It began several years ago when an old friend and I, reviewing over a glass of wine our confused and confusing lives, wondered if there was any consensus among thinkers of different kinds on how to live. Do philosophers, religious teachers and literary writers share any views on human nature and how to make the most of it – and if so what are these views? So far as we knew, no one had attempted this kind of triangulation exercise, no doubt because it would take several lifetimes to research properly these three areas, each with a vast literature stretching back thousands of years. Then, just to simplify matters, we realised that a contemporary consensus search would have to include psychology and neuroscience – it would now have to be a pentangulation. Total insanity, we laughed, and had another glass of wine.

Besides, the thought of writing a what’s-it-all-about book filled me with multiple horrors. The experts, the professional philosophers, religious scholars, psychologists and neuroscientists, would scornfully expose my lack of knowledge and training. My cynical Irish friends would ridicule me as a pretentious wanker. My literary friends would shun me for becoming contaminated by ideas – describe, don’t explain is the central axiom of twentieth-century literature. And everyone would agree that it was insane to venture into ideas as well writing novels and poetry. To be any good in any one of these areas requires a lifetime of dedication. Worst of all, if the book ever got published it might be classified as Self-Help. A happy clappy smiley face? God forbid.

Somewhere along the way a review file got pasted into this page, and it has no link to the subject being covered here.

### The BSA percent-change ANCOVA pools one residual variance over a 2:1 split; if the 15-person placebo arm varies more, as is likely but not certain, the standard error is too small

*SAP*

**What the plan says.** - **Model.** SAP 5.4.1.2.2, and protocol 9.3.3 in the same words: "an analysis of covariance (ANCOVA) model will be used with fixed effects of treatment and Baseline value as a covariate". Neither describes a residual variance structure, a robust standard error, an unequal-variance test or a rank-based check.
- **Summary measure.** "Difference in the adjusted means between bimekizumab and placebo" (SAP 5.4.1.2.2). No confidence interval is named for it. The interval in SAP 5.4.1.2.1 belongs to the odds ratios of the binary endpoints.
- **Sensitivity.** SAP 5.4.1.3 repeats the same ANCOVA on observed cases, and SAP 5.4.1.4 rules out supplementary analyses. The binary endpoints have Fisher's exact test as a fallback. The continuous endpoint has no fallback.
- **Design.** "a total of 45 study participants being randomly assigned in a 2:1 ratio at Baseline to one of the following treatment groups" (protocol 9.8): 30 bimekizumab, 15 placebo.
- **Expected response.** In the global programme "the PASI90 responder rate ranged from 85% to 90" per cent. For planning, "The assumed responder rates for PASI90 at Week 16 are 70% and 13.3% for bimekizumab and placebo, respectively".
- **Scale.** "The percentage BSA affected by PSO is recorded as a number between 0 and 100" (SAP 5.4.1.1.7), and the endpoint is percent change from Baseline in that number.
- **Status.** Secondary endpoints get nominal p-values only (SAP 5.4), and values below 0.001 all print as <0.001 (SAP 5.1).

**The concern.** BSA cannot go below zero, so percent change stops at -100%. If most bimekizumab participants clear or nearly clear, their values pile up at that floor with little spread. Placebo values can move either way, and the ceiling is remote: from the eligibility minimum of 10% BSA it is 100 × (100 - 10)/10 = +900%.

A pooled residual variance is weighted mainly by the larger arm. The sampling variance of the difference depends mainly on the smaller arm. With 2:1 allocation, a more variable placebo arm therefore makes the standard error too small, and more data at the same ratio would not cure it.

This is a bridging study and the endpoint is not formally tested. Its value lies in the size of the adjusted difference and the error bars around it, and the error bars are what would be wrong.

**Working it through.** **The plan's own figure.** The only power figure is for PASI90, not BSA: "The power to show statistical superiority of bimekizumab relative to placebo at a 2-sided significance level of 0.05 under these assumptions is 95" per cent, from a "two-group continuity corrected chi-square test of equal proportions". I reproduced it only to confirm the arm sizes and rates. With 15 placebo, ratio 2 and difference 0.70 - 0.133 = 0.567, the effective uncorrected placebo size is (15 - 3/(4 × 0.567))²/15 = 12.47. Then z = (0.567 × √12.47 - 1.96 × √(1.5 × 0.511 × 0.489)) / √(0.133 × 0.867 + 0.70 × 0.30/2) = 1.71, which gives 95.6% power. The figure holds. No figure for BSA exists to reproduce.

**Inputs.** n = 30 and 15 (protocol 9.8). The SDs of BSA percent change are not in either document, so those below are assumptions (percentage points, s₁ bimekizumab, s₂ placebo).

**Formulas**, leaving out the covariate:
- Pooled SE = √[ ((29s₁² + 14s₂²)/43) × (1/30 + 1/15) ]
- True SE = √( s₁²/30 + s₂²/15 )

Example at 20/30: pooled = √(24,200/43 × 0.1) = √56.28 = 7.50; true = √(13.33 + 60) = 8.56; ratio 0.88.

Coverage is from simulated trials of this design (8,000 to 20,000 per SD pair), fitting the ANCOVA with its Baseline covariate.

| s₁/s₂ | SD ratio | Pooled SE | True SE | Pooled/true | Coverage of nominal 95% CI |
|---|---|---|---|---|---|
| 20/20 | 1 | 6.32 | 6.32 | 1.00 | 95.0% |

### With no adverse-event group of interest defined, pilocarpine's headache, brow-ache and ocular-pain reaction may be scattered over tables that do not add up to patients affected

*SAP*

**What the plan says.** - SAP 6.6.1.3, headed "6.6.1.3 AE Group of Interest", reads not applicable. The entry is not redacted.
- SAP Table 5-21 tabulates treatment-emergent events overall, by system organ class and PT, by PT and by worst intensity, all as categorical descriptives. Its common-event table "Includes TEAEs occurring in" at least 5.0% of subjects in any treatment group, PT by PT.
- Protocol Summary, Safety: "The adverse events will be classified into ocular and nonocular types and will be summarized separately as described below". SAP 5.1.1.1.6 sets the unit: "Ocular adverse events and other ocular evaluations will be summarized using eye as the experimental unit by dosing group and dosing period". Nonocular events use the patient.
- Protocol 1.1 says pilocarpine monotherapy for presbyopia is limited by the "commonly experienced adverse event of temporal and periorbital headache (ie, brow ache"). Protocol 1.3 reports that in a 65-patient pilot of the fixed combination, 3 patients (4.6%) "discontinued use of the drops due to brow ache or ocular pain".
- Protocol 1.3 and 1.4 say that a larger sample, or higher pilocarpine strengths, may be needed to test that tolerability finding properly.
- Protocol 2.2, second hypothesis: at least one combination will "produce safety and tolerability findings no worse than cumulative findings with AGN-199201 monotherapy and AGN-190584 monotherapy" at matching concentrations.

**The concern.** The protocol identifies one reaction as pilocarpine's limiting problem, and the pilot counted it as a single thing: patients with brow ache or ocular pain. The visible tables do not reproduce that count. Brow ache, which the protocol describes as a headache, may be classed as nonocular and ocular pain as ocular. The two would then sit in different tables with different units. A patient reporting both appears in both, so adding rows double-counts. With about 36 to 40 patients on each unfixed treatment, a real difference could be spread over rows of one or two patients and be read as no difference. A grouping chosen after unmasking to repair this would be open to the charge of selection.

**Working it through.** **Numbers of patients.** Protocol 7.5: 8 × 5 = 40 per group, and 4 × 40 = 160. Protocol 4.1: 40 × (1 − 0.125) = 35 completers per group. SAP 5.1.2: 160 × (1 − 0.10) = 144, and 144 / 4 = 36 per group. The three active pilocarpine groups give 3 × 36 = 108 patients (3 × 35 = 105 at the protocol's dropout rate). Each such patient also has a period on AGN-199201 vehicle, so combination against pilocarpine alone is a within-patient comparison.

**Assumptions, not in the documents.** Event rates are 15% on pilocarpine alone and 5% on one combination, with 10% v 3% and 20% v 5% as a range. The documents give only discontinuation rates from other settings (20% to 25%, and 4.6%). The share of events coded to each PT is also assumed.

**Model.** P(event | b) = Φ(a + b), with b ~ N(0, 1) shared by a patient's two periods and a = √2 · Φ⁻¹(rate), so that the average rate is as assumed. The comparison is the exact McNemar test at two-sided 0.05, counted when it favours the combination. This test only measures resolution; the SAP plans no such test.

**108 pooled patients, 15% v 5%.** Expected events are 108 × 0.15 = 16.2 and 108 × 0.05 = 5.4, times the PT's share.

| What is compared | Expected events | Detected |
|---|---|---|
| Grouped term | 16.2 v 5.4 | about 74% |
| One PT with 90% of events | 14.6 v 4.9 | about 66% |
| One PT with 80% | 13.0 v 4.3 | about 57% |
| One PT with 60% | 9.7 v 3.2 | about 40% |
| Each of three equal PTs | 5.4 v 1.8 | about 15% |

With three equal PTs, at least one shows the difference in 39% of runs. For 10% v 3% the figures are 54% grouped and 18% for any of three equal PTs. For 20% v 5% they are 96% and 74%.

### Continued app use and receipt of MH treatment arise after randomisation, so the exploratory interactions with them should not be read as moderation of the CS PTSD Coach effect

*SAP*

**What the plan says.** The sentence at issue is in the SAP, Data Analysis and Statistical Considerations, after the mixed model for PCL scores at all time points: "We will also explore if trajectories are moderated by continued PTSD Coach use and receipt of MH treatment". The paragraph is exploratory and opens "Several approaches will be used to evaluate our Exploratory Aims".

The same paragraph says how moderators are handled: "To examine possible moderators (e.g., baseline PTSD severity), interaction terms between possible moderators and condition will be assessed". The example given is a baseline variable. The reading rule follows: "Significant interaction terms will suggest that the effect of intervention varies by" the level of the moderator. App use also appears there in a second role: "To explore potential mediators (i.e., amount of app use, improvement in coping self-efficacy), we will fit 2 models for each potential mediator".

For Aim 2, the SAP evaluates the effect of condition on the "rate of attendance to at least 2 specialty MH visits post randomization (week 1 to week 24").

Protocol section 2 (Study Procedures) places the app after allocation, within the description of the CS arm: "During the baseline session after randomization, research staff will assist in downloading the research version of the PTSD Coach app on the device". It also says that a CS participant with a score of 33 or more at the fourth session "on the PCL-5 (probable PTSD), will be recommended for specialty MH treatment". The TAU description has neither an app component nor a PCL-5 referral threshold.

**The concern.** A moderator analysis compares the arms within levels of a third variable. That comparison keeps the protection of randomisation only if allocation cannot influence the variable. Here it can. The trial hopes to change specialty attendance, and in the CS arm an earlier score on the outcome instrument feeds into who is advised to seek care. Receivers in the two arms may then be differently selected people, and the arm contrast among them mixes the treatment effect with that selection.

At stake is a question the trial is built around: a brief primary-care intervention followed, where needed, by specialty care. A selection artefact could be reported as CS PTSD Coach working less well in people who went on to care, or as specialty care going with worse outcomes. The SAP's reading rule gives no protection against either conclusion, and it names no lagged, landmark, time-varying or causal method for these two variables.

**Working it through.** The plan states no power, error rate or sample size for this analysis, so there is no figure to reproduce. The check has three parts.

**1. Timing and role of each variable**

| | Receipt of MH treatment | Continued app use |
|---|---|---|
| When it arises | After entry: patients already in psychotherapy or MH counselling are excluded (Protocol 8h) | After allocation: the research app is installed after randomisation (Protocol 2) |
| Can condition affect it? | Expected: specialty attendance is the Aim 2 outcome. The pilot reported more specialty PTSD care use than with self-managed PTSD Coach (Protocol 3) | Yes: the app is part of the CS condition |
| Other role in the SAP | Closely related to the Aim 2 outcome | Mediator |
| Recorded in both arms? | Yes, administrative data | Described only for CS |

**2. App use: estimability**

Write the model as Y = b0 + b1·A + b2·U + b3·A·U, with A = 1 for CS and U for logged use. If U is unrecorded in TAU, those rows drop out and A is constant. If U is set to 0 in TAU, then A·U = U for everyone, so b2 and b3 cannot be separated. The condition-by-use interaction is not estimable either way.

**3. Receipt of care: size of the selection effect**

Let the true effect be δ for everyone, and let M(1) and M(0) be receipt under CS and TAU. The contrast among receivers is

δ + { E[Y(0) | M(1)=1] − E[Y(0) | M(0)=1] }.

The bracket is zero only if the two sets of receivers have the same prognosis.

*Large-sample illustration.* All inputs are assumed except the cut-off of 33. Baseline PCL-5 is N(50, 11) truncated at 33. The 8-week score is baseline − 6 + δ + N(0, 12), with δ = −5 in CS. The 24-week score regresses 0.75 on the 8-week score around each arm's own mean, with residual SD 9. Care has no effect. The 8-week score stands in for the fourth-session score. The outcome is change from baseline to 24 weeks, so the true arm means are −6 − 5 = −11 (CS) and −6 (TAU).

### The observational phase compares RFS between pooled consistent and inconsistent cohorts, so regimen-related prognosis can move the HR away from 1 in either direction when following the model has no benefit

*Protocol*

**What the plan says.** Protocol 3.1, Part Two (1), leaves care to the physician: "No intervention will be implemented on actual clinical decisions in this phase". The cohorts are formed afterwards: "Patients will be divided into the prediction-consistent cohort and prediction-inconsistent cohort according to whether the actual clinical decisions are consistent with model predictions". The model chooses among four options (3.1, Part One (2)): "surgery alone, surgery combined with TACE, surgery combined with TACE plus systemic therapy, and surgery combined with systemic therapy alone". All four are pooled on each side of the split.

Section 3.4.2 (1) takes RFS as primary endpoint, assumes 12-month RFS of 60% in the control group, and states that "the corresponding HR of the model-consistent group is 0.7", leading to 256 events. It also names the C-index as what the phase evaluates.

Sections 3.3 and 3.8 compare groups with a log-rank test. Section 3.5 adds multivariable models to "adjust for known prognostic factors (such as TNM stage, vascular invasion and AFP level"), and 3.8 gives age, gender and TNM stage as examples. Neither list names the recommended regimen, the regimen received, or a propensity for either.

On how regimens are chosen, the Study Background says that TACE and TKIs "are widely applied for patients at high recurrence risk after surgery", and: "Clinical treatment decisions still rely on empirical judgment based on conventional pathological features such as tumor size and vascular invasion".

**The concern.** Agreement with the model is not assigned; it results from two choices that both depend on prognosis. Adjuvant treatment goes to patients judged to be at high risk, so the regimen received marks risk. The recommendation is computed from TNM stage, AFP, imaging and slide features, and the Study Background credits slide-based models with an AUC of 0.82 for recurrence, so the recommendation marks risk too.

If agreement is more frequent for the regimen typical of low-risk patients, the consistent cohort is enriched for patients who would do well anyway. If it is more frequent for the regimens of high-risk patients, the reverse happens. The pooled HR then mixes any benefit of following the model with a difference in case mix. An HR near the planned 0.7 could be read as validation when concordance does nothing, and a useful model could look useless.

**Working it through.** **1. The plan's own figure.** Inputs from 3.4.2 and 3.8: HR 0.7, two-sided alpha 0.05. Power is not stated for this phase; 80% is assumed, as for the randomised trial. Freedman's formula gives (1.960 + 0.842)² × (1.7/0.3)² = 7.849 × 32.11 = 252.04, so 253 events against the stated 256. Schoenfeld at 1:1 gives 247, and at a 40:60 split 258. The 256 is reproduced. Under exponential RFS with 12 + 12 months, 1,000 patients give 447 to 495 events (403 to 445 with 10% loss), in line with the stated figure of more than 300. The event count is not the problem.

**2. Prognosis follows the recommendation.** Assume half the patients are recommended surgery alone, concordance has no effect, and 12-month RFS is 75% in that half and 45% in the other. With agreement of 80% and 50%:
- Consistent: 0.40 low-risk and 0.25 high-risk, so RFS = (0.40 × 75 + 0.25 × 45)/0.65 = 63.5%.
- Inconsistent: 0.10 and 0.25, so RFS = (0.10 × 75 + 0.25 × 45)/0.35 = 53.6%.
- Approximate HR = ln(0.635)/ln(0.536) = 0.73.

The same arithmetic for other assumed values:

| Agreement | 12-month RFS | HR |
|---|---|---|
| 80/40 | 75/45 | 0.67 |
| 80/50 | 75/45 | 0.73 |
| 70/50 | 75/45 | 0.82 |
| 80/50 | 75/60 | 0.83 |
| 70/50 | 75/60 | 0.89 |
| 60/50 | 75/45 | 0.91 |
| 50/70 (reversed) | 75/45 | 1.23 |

But I’d always been a surreptitious reader of what’s-it-all-about stuff – and now I surreptitiously dug out some of my old black Penguin Classics, shocked and saddened to discover that they were as faded and spotted as their owner. But the ideas they contained were still thrillingly vital – and there were indeed many surprising correspondences. More surprising still, a little research in psychology and neuroscience turned up the same ideas. It seemed that thinkers of all kinds, from all cultures and periods, did indeed say much the same things, often in much the same language.